But the industry is just a shadow of its former self. According to StateImpact, a NPR-project focused on energy, 42 coal-fired power plants have closed in recent years. Just 17 percent of Pennsylvania’s energy in 2019 came from coal, compared to almost 50 percent in 2010.
This precipitous fall is due to market forces. In particular, the rise of natural gas has driven down energy prices, hurting both coal and nuclear companies.
Industry allies raised concerns that generation will instead move to neighboring states such as Ohio and West Virginia rather than disappear. They also cited reduced emissions from the replacement of coal with cleaner burning gas
“It seems the [power] sector is doing what it needs to do to drive numbers down without any mandate,” said Jim Welty, of the Marcellus Shale Coalition, a natural gas lobbying group.
Pennsylvania’s emissions have gone down since 2005 due to natural gas replacing coal, which is also true nationally.
DEP and federal projections predict that carbon emissions will decrease, then begin to increase again due to the growth of gas.
Pennsylvania is the fourth-largest emitter of carbon in the United States, according to federal data.
International scientists agree that the world must reduce carbon dioxide emissions to net zero, by 2060 to prevent the worst impacts of climate change.
Research has shown a mixed effect, and reductions in carbon emissions by northeastern states cannot be totally credited to the program. But environmentalists mostly agree that a price for carbon is a start to addressing the climate.
“A majority of Pennsylvanians support stronger action to fight climate change and, with this action, they will have a chance for their voice to be heard,” PennFuture, an environmental advocacy group, said in a statement.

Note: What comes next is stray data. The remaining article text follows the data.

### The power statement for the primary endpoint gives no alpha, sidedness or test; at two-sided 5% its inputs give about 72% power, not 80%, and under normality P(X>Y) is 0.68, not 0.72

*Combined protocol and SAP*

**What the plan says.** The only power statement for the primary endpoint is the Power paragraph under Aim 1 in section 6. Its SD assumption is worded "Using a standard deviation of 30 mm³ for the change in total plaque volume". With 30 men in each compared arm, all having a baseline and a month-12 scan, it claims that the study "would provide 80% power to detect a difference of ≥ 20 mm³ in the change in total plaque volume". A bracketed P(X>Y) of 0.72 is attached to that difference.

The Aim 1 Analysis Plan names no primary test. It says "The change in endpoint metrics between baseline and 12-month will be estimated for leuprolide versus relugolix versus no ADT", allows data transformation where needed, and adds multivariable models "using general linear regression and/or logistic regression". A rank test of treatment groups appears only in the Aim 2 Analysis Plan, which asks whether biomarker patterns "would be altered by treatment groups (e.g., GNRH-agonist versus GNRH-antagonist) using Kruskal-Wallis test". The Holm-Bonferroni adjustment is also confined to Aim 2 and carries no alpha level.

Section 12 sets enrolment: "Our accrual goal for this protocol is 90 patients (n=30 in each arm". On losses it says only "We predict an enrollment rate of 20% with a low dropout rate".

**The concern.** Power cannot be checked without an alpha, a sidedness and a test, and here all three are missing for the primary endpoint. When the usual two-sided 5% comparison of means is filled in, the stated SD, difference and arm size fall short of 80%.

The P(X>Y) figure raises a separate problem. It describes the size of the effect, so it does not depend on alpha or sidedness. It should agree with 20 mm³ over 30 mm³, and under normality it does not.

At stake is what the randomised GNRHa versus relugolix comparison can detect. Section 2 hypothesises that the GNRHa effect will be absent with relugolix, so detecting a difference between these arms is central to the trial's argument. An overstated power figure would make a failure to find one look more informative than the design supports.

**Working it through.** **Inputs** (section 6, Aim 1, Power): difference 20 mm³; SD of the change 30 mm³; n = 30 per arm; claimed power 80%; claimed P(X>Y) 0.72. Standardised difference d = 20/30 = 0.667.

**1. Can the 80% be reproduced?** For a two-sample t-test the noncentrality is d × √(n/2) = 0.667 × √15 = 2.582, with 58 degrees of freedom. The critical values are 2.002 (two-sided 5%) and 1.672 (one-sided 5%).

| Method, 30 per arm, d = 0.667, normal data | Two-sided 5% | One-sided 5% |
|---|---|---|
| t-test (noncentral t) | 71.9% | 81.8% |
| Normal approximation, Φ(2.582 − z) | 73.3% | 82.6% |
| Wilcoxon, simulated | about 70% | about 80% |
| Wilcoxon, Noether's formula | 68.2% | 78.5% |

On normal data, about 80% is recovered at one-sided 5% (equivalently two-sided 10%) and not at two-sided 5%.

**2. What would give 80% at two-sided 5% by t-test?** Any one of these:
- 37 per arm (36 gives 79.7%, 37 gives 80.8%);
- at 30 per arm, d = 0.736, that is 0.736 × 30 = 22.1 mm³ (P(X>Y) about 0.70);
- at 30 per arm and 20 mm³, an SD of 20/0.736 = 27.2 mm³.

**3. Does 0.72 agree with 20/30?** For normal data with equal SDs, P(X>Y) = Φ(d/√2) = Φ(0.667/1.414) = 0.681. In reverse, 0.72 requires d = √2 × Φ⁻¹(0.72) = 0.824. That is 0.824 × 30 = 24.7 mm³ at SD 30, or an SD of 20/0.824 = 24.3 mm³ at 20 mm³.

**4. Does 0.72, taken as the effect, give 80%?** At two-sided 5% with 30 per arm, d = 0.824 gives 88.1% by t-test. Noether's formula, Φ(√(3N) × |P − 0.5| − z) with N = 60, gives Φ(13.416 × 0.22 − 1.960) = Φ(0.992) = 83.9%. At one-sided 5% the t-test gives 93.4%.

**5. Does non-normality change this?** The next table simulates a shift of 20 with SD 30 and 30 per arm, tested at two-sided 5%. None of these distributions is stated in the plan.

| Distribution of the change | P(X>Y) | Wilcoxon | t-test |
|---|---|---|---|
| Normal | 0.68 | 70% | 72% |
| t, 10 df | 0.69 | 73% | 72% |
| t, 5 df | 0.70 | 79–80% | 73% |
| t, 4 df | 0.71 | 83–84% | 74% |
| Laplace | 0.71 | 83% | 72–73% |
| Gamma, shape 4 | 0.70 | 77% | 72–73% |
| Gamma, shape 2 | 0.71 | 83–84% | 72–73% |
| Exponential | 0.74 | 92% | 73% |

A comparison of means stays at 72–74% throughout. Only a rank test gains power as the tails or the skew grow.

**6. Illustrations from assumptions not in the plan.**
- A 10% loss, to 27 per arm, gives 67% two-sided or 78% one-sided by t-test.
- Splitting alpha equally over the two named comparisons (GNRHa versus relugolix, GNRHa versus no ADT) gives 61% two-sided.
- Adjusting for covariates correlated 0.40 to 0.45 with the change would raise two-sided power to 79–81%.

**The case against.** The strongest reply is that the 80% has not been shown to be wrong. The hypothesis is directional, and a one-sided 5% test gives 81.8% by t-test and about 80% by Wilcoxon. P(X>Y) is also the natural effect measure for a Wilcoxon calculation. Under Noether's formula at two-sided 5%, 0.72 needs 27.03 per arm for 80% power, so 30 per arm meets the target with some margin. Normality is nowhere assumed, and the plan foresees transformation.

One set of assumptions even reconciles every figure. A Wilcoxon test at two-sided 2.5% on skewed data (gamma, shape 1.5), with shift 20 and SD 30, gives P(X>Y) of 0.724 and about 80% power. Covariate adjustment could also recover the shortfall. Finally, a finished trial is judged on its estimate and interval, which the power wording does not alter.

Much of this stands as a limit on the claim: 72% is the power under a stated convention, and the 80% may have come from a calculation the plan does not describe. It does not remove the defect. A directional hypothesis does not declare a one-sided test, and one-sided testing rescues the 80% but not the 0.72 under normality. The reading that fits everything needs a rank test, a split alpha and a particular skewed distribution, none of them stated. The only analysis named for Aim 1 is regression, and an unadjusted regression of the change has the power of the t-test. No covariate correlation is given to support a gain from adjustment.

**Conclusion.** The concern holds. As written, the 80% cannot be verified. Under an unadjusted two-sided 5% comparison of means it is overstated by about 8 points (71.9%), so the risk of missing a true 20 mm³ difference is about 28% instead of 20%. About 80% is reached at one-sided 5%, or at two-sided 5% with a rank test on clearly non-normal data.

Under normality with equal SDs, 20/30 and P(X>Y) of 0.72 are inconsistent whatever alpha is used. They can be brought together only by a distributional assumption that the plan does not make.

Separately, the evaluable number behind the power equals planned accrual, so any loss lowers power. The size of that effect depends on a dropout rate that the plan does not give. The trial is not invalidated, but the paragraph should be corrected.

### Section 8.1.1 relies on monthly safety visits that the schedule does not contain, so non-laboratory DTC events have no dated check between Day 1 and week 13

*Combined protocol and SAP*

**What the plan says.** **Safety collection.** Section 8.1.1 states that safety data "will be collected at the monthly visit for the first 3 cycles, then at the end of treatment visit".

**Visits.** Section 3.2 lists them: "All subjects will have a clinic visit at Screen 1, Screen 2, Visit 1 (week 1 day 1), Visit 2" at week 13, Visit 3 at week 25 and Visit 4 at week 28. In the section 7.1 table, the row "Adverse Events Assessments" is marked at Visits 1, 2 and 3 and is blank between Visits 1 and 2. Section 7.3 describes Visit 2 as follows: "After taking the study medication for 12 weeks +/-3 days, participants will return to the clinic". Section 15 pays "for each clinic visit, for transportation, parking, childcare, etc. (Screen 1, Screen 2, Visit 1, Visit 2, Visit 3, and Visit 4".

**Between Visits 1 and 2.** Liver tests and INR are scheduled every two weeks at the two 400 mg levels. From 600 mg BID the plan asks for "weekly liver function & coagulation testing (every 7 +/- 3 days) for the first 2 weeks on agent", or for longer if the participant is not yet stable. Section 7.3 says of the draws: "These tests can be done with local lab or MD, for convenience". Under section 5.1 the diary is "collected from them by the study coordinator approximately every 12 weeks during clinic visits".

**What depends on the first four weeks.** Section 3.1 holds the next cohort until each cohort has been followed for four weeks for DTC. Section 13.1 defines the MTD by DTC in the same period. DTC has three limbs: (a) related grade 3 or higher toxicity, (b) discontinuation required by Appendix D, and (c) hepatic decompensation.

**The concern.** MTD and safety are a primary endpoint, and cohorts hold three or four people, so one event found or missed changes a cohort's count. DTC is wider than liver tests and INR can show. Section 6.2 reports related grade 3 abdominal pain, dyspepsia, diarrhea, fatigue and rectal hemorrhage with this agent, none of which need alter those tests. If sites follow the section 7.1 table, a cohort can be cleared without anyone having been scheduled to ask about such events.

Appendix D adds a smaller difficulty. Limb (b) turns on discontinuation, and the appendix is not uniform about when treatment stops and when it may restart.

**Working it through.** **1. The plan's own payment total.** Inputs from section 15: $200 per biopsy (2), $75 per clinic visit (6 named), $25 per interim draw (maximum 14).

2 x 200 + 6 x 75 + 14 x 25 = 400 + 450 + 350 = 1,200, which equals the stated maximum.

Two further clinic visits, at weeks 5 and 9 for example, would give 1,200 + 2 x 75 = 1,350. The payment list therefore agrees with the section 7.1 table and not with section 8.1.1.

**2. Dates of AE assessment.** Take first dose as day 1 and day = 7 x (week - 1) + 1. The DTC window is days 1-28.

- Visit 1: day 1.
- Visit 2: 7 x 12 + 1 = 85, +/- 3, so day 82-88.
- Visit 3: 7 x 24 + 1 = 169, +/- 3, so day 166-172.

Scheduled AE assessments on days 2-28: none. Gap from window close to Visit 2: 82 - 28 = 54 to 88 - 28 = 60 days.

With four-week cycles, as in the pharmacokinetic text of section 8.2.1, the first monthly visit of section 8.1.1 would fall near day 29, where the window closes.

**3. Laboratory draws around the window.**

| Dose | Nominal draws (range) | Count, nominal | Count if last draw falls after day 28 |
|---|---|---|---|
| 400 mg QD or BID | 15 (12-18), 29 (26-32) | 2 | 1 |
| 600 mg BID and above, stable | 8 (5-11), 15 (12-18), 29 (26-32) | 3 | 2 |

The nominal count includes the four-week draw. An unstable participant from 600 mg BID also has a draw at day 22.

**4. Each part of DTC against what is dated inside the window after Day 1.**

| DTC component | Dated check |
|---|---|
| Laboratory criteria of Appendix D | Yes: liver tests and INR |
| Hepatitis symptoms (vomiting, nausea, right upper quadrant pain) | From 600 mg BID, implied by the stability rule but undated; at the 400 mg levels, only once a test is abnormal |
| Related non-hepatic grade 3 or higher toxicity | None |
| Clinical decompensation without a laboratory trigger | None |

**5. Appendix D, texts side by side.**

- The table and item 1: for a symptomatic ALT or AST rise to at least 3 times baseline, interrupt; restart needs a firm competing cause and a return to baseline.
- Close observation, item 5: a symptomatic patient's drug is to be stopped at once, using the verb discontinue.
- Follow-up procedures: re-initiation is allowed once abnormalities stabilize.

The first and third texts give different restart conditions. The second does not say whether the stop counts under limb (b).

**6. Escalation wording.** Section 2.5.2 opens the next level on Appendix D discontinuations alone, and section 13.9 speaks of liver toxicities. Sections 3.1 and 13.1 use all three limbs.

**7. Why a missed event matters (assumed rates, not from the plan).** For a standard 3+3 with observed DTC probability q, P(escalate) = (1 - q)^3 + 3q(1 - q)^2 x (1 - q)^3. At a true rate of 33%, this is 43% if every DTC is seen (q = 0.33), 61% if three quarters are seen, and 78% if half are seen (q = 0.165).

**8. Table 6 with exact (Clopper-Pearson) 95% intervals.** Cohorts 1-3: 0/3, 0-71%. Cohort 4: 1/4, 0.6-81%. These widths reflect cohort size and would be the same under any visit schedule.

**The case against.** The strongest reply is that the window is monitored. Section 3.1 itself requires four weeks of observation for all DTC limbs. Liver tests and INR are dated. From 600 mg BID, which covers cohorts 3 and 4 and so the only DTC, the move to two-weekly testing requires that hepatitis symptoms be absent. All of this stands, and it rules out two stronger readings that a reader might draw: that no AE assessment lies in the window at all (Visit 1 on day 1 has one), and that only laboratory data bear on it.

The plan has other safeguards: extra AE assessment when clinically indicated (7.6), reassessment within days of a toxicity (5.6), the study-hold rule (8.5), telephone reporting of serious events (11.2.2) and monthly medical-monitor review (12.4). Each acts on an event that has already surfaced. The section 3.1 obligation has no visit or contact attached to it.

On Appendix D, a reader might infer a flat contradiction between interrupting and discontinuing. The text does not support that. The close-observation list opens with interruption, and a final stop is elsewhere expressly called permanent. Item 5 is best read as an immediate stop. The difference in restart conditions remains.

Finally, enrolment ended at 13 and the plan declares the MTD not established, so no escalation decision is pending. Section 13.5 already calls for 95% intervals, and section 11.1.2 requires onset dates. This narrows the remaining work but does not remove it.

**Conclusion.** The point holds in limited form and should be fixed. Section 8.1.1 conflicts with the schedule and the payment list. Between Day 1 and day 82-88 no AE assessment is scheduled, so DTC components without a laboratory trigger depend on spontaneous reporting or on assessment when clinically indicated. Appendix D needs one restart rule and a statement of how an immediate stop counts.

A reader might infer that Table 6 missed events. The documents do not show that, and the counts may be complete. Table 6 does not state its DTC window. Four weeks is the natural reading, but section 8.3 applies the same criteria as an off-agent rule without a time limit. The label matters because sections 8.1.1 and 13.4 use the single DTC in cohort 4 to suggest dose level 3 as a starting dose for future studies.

Using RGGI’s projected $300 million in initial revenue on more than energy efficiency initiatives would likely require legislative action. But the Republican majority in the General Assembly has not shown any interest in tackling the problem.
In fact, House Environmental Resource and Energy Committee Chairman Daryl Metcalfe, R-Butler, hosted two hearings with climate skeptics who said increased CO2 is good. He also serves on the EQB, and voted no.
The board also rejected numerous efforts to expand public comment, as well as holding an in-person meeting in Indiana County, home to three coal plants.
The four-hour meeting ended with sharp words from Mark Caskey, president of Canonsburg-based Steel Nation, an engineering firm.
“You leftist Green New Dealers can’t even give Indiana County coal miners and utility workers a f***ing hearing in their own county,” Caskey said.
Jessica Shirley, DEP’s policy director, responded that the agency would try to make an in-person meeting in Indiana County amid the pandemic work.
The administration aims to have RGGI in place by January 2022, assuming it receives final approval, according to a DEP spokesperson.
Public comment will be open until Nov. 30.